Principles For Choosing The Right Marriage Partner | How To Know You’re Marrying The Right Person – The Vintage Woman.
When to marry.
The proper age to marry is a somewhat vexed question, but needlessly so, because that age varies much, according to temperament and other circumstances relating to the individual. Although after puberty the sexual organs are capable of reproduction, yet it by no means follows that they should be used for that purpose.
Their early activity is intended for the perfection of the body and mind, and not for the continuation of the species.
Very early marriage therefore, should be avoided, because the nervous force expended in amative indulgence is imperatively required in both sexes for developing the physical and mental faculties. The zoösperms produced by the male in the first years of puberty are inferior in power and less capable of producing healthy offspring than those of mature years.
The early germs, also, of the female are less fitted for fecundation than those that appear later in life; nature evidently intending these early efforts to be used on the individuals themselves in building up their bodies, strengthening their minds, and preparing them to reproduce their species in maturer years.
There is a serious day of reckoning for early indulgence; for precocious persons (unless their constitutions are as powerful as their desires) who give way to their passions at their first exactions, barter their youth for their enjoyment, and are old and weary of the world at an age when people of more moderate habits are only in the meridian of pleasure and existence.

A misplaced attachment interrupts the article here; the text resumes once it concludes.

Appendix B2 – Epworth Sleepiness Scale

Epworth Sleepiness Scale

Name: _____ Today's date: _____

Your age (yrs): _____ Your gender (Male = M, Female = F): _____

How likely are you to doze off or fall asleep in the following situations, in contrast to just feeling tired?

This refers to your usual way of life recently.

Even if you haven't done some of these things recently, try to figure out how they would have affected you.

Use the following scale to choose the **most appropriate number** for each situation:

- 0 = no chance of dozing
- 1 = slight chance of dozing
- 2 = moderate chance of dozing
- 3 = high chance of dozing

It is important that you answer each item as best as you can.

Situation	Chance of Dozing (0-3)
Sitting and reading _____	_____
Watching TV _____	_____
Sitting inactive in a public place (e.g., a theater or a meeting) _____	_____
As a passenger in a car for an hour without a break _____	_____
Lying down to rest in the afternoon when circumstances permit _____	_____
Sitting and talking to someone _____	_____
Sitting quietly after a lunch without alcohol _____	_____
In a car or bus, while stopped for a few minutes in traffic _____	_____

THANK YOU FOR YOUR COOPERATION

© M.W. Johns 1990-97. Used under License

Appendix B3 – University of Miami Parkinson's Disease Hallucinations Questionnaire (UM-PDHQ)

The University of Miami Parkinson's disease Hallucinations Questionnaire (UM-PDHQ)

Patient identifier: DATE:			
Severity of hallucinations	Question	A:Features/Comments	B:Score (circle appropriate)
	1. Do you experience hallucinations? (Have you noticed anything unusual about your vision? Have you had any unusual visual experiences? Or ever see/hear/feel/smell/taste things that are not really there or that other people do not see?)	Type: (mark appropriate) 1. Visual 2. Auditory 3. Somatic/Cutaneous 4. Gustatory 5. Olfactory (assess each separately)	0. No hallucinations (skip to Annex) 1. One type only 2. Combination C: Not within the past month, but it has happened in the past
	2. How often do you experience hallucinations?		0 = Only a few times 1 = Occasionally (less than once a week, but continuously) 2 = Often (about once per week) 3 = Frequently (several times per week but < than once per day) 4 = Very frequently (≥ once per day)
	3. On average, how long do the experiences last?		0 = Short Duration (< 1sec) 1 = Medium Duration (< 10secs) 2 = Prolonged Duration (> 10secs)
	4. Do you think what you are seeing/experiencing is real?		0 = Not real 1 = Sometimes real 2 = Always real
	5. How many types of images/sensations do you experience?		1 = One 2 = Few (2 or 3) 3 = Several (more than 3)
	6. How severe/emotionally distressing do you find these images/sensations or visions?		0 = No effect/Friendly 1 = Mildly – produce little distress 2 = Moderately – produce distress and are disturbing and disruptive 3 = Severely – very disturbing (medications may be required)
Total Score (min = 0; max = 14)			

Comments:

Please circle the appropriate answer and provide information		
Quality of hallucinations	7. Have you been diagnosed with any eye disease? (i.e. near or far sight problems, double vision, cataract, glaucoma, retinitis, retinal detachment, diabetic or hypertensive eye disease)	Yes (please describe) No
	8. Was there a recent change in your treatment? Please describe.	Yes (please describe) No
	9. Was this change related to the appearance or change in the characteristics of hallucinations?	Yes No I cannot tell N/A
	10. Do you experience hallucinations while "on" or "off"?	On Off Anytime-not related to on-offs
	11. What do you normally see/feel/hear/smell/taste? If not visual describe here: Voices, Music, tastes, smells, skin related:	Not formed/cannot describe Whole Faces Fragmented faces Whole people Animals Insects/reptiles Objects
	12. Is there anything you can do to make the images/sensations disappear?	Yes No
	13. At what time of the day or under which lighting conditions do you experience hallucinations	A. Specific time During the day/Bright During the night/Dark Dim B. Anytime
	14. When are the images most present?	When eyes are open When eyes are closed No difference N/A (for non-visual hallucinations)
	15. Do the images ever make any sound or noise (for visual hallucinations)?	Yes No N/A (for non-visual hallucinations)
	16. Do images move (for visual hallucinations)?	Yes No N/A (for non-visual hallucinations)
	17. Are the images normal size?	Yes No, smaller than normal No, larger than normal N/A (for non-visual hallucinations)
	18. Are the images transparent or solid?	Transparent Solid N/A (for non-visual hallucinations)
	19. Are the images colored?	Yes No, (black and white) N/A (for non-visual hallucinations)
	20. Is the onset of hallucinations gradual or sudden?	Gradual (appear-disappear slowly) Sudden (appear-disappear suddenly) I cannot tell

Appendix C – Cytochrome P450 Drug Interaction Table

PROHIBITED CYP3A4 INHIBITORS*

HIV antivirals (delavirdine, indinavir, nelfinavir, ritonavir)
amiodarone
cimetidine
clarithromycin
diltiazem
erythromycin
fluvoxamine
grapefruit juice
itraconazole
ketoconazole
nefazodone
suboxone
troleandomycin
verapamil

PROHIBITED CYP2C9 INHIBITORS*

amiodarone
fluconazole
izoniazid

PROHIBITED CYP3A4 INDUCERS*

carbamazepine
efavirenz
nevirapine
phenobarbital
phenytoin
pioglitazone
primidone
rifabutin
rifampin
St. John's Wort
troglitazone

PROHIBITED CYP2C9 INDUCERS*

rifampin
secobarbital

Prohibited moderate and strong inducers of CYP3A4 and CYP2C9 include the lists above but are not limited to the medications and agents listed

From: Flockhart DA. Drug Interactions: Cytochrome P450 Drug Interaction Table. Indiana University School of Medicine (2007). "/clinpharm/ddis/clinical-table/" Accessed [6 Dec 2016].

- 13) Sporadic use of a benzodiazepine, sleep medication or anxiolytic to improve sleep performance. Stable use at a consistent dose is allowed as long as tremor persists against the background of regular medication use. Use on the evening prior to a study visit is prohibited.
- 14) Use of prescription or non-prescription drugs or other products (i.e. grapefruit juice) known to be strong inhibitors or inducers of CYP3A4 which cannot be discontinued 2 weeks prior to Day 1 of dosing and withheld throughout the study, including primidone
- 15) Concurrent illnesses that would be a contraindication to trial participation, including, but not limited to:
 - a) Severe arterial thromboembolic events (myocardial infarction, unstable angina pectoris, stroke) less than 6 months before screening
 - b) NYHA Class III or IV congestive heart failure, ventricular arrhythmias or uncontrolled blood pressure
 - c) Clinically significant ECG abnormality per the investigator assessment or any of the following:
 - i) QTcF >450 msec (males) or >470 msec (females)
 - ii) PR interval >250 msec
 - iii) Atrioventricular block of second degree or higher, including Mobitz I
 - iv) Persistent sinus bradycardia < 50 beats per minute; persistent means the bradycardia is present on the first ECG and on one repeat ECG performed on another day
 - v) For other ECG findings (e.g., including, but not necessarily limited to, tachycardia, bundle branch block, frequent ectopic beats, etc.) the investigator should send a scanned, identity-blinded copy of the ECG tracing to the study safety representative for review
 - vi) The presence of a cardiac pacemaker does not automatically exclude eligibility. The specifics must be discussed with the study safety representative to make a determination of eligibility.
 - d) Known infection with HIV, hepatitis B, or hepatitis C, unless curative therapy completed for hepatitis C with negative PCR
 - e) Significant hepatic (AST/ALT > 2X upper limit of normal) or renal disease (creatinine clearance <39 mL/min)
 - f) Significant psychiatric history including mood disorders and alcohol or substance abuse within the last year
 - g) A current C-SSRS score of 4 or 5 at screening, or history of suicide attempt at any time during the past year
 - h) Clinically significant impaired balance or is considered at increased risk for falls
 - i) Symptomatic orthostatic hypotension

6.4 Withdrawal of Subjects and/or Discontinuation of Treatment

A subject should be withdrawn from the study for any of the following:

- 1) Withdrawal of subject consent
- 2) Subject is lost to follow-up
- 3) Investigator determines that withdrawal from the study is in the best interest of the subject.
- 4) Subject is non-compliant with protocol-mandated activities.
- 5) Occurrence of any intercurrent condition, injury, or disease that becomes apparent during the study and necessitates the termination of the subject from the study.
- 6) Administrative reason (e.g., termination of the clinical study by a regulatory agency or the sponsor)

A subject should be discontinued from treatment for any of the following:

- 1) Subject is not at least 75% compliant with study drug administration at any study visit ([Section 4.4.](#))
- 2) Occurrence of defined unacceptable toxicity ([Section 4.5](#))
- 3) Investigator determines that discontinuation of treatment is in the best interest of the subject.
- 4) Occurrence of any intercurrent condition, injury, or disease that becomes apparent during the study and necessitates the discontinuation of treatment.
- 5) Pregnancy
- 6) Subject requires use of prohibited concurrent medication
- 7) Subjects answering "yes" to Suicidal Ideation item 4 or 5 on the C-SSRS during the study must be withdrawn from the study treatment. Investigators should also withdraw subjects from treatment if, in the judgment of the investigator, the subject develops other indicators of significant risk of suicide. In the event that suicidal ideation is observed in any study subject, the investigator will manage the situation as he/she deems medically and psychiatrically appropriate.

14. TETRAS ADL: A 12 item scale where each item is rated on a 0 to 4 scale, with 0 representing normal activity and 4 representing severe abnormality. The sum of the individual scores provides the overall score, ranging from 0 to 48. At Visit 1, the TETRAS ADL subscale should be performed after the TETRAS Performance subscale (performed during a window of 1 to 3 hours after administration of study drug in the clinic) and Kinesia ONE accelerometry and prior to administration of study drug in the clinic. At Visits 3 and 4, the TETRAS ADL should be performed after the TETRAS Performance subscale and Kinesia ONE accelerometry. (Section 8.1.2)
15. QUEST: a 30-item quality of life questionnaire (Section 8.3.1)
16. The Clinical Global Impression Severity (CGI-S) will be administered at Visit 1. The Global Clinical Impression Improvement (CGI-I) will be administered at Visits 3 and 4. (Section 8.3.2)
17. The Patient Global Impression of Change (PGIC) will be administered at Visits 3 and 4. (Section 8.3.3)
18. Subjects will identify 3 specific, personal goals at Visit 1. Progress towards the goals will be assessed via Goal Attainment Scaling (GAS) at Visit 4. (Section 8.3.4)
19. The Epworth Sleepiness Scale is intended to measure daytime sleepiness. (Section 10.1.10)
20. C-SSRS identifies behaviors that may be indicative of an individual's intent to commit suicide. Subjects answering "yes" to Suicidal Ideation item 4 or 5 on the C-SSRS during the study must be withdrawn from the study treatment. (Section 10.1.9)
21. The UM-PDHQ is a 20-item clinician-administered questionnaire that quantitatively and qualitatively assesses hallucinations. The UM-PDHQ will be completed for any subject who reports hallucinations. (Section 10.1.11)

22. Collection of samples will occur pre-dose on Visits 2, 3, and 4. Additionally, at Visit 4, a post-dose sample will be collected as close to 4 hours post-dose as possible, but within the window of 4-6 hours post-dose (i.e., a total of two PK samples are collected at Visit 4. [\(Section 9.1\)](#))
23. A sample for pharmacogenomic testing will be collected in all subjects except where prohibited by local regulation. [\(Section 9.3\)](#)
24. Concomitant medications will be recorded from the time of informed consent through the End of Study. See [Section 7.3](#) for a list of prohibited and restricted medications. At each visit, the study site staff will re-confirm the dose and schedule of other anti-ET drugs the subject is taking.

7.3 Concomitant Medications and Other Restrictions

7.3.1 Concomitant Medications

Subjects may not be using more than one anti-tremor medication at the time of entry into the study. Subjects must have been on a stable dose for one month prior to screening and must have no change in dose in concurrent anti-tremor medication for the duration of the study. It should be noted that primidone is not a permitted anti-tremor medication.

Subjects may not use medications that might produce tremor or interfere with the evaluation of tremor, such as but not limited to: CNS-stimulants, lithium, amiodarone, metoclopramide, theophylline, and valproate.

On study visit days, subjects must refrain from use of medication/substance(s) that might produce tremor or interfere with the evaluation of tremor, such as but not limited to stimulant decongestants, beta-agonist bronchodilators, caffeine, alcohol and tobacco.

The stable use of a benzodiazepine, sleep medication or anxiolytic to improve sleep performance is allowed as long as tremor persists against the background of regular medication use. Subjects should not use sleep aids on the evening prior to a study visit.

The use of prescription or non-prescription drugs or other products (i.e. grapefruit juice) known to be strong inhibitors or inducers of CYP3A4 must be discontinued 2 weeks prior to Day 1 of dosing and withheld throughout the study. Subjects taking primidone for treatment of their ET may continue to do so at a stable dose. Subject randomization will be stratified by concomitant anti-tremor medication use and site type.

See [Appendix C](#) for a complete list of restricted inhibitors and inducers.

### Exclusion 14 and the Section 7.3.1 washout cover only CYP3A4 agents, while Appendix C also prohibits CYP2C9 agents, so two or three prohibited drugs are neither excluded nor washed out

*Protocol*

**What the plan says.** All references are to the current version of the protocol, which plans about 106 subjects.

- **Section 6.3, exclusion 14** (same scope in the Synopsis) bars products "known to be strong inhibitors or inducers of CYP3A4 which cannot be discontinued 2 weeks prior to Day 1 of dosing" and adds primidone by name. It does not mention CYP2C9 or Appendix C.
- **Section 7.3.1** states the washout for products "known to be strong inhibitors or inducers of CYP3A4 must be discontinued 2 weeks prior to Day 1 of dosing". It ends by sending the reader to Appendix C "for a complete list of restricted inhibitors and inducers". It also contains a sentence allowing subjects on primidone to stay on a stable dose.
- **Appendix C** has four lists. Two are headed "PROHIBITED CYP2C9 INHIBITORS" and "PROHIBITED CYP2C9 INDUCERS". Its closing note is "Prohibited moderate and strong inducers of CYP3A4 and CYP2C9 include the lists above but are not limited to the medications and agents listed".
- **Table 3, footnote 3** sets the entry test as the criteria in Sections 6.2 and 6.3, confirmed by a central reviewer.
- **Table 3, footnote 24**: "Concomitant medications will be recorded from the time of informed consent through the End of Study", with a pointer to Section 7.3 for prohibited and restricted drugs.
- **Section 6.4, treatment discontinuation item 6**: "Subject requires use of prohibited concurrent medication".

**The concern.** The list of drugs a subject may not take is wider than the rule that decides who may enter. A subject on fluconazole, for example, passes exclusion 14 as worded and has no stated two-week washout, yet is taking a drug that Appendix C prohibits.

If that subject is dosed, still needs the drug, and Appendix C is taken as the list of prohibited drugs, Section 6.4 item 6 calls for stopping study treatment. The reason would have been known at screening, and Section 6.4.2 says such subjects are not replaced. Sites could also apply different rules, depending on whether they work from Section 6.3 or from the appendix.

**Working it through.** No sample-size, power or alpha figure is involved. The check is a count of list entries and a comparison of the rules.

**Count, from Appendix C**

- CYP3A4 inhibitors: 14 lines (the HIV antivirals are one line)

Generally the best age to marry where the health is perfect, is from twenty-one to twenty-five in the male and from eighteen to twenty-one in the female. As a general rule, marriages earlier than this are injurious and detrimental to health.
Men who marry too young, unless they are of cold and phlegmatic constitution, [and thus moderate in their conduct, become partially bald, dim of sight, and lose all elasticity of limb in a few years; while women in a like position rarely have any bloom on their cheek or fire in their eye by the time they are twenty-five. And all profound physiologists agree that from the same cause the mental faculties suffer in the same ratio.
A medium, however, is to be observed. It is not well to defer till middle age the period of connubial intercourse; for too tedious spinsterhood is as much calculated to hasten the decay of beauty as too early a marriage.